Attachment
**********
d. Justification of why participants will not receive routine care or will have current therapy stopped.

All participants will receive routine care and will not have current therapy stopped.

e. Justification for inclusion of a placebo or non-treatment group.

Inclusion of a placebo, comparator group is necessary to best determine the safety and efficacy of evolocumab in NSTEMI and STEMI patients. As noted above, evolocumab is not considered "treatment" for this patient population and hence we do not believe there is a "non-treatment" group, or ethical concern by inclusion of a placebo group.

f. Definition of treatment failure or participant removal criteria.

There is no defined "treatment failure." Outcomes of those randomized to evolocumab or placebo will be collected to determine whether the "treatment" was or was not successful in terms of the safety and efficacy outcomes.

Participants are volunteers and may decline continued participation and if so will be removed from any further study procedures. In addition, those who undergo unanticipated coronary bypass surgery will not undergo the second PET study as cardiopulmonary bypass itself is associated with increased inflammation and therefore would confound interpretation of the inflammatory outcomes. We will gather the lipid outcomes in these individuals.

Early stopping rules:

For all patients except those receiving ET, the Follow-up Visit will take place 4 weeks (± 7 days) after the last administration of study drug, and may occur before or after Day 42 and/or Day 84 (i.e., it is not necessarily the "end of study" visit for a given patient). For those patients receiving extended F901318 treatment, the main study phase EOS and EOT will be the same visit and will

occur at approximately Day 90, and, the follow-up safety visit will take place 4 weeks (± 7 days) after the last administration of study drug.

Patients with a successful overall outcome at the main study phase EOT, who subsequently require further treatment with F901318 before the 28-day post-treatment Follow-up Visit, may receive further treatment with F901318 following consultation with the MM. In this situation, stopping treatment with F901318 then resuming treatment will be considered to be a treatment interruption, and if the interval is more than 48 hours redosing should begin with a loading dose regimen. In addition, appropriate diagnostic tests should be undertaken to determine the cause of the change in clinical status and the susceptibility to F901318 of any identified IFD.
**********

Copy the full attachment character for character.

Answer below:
d. Justification of why participants will not receive routine care or will have current therapy stopped.

All participants will receive routine care and will not have current therapy stopped.

e. Justification for inclusion of a placebo or non-treatment group.

Inclusion of a placebo, comparator group is necessary to best determine the safety and efficacy of evolocumab in NSTEMI and STEMI patients. As noted above, evolocumab is not considered "treatment" for this patient population and hence we do not believe there is a "non-treatment" group, or ethical concern by inclusion of a placebo group.

f. Definition of treatment failure or participant removal criteria.

There is no defined "treatment failure." Outcomes of those randomized to evolocumab or placebo will be collected to determine whether the "treatment" was or was not successful in terms of the safety and efficacy outcomes.

Participants are volunteers and may decline continued participation and if so will be removed from any further study procedures. In addition, those who undergo unanticipated coronary bypass surgery will not undergo the second PET study as cardiopulmonary bypass itself is associated with increased inflammation and therefore would confound interpretation of the inflammatory outcomes. We will gather the lipid outcomes in these individuals.

Early stopping rules:

For all patients except those receiving ET, the Follow-up Visit will take place 4 weeks (± 7 days) after the last administration of study drug, and may occur before or after Day 42 and/or Day 84 (i.e., it is not necessarily the "end of study" visit for a given patient). For those patients receiving extended F901318 treatment, the main study phase EOS and EOT will be the same visit and will

occur at approximately Day 90, and, the follow-up safety visit will take place 4 weeks (± 7 days) after the last administration of study drug.

Patients with a successful overall outcome at the main study phase EOT, who subsequently require further treatment with F901318 before the 28-day post-treatment Follow-up Visit, may receive further treatment with F901318 following consultation with the MM. In this situation, stopping treatment with F901318 then resuming treatment will be considered to be a treatment interruption, and if the interval is more than 48 hours redosing should begin with a loading dose regimen. In addition, appropriate diagnostic tests should be undertaken to determine the cause of the change in clinical status and the susceptibility to F901318 of any identified IFD.